With practice and consistent application, mindfulness strategies can eventually be implemented in the moment when you are having a panic attack or feel one coming on.
One of the most effective ways to track panic attacks is through journaling. Write down the events that led up to the attack, symptoms that arose, and the duration of the attack to help track symptoms and triggers.
PositivePsychology.com’s Helpful Resources
There are several resources to assist in incorporating meditation to help combat panic attacks.
On the topic of anxiety, you can read about anxiety therapy, how to cope with anxiety, and 6 relaxation techniques for managing anxiety and stress.
A Take-Home Message
Anxiety can affect people differently, but when it interferes with everyday activity, it is considered problematic and indicative of a psychiatric or mental health disorder.
If you are having issues with panic attacks or anxiety that are interfering with your everyday functioning, it is important to remember that you are not alone.
Talk to your primary healthcare provider to find out your options and use the tips provided in this article to educate yourself about your condition and the symptoms you are experiencing.
Remember, knowledge is power, and even if it seems like things are hard right now, with the proper treatment plan in place, things will get better.
If your anxiety is becoming unmanageable and you are having suicidal inclinations, please reach out to your local crisis line. We have provided a list of international crisis lines here so you can seek help, no matter where you are.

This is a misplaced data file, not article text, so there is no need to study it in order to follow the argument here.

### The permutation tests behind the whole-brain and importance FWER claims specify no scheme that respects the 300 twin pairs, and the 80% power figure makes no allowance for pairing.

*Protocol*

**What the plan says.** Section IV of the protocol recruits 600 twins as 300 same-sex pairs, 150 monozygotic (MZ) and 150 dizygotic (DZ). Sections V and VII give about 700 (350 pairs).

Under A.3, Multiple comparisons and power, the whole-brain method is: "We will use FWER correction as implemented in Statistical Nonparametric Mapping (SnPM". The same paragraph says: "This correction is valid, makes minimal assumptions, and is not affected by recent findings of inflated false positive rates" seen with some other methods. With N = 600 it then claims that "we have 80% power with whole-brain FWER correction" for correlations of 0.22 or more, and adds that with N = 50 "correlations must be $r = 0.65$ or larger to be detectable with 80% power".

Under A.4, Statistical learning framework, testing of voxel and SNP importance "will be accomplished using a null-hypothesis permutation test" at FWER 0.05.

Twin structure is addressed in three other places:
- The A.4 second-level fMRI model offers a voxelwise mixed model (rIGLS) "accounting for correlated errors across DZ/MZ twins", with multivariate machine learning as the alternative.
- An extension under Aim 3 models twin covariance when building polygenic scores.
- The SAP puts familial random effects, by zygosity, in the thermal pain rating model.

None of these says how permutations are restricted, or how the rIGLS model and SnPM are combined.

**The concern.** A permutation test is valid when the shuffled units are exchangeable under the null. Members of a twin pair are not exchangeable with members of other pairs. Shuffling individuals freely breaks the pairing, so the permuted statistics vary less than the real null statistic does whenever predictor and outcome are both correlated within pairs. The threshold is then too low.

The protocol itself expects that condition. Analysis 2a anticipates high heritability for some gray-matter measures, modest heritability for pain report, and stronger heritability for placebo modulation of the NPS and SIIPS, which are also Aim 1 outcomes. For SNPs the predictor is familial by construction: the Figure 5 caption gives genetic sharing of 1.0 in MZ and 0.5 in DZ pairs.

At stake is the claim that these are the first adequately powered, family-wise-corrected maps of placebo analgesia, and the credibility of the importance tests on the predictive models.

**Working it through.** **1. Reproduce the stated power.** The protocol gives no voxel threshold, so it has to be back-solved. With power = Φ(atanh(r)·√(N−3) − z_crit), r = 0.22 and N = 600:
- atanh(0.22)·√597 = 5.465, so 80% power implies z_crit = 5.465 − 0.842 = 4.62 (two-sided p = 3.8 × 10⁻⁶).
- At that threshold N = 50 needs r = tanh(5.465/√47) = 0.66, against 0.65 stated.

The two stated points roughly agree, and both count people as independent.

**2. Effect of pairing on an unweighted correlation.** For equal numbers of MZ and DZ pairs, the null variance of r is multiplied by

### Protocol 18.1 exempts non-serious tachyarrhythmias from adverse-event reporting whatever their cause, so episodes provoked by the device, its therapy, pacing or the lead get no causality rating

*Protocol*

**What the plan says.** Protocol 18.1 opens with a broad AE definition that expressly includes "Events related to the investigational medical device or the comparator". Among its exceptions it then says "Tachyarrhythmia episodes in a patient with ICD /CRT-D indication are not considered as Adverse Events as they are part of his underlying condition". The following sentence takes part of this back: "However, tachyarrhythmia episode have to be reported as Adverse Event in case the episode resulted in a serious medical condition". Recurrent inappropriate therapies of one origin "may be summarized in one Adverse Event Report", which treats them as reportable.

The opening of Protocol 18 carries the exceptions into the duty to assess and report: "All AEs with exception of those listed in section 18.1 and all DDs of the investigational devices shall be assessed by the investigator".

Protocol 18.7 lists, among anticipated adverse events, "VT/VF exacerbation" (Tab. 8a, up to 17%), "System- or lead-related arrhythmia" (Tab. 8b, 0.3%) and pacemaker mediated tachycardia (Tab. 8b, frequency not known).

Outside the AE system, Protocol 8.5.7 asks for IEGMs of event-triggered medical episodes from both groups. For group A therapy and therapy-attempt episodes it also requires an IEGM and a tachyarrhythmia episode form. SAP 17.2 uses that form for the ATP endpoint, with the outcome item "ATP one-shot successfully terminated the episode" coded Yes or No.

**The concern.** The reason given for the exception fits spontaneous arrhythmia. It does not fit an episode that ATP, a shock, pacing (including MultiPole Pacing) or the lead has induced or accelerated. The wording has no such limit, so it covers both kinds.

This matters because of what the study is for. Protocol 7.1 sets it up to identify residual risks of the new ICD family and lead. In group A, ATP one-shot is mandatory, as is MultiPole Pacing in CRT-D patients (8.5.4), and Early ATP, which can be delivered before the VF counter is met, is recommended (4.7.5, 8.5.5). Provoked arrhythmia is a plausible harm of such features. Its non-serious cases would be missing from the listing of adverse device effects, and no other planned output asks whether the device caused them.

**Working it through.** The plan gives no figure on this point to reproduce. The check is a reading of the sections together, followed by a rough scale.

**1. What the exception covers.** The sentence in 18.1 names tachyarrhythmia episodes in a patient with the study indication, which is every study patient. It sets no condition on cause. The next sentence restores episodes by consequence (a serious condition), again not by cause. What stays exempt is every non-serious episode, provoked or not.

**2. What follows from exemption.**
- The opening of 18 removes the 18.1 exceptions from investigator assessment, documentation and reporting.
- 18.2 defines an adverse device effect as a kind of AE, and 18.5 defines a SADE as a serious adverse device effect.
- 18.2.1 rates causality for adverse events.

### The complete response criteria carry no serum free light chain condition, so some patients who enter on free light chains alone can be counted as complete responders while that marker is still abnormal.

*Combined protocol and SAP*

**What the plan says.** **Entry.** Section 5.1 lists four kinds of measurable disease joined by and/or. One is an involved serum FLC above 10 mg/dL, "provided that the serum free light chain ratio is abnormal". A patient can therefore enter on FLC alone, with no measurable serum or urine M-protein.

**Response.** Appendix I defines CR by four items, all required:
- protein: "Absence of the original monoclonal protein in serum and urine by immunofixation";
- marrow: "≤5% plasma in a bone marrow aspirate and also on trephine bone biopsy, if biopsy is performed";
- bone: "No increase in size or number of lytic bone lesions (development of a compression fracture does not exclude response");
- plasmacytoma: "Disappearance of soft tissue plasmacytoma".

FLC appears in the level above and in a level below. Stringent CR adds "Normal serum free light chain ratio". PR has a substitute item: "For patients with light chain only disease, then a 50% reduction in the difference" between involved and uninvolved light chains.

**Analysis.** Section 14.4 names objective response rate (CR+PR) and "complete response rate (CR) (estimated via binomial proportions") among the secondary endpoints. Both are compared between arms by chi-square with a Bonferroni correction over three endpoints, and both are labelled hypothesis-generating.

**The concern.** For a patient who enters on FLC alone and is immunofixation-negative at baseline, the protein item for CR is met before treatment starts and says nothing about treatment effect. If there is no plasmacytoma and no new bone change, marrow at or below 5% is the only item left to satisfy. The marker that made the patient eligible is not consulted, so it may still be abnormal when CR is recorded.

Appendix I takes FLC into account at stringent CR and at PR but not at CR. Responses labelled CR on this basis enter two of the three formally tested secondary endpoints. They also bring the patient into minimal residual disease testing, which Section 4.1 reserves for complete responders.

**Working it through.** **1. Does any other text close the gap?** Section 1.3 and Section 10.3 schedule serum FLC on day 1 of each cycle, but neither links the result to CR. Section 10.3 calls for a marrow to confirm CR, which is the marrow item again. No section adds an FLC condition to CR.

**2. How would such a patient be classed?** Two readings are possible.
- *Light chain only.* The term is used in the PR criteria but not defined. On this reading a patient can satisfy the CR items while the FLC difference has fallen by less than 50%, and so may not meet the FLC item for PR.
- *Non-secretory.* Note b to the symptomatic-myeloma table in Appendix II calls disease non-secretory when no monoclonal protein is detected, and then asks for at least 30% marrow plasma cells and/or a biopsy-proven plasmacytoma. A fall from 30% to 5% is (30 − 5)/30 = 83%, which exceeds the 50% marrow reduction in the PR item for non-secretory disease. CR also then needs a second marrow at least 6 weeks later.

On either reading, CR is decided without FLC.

Stay well, stay safe, and know that things will get better.
We hope you enjoyed reading this article. Don’t forget to download our three Stress & Burnout Prevention Exercises (PDF) for free.
- American Psychiatric Association. (2013). Diagnostic and statistical manual of mental disorders (5th ed.). American Psychiatric Association.
- Ankrom, S. (2020, July 7). DSM-5 criteria for diagnosing panic disorder. Verywell Mind. Retrieved March 19, 2021, from https://www.verywellmind.com/diagnosing-panic-disorder-2583930
- Christiansen, T. (Ed). (2020, December 10). Tricyclic antidepressants vs. SSRIs. The Recovery Village. Retrieved March 23, 2021, from
- Grillon, C., O’Connell, K., Lieberman, L., Alvarez, G., Geraci, M., Pine, D. S., & Ernst, M. (2017). Distinct responses to predictable and unpredictable threat in anxiety pathologies: Effects of panic attacks. Biological Psychiatry: Cognitive Neuroscience and Neuroimaging, 2(7), 575–581.
- Ham, P., Waters, D. B., & Oliver, N. M. (2005). Treatment of panic disorder. American Family Physician, 71(4), 733–739.
- Hofmann, S. G., & Gomez, A. F. (2017). Mindfulness-based interventions for anxiety and depression. Psychiatric Clinics of North America, 40(4), 739–749.
- Joy, K. (2017, January 11). Anxiety attack vs. panic attack: 6 Things to know. Michigan Health. Retrieved March 21, 2021, from https://healthblog.uofmhealth.org/wellness-prevention/panic-attack-vs-anxiety-attack-6-things-to-know
- Perkins, M. (n.d.). 5 Building blocks leading to anxiety disorders. Mosaic Counselling and Coaching. Retrieved March 24, 2021, from https://www.mosaic-cc.co.uk/5-building-blocks-leading-anxiety-disorders/
- Resources to Recover (rtor.org). (2020, August 10). How panic attacks affects the body. www.rtor.org. Retrieved March 21, 2021, from https://www.rtor.org/2020/08/10/how-a-panic-attack-affects-the-body/
- Sipe, W. E., & Eisendrath, S. J. (2012). Mindfulness-based cognitive therapy: Theory and practice. The Canadian Journal of Psychiatry, 57(2), 63–69.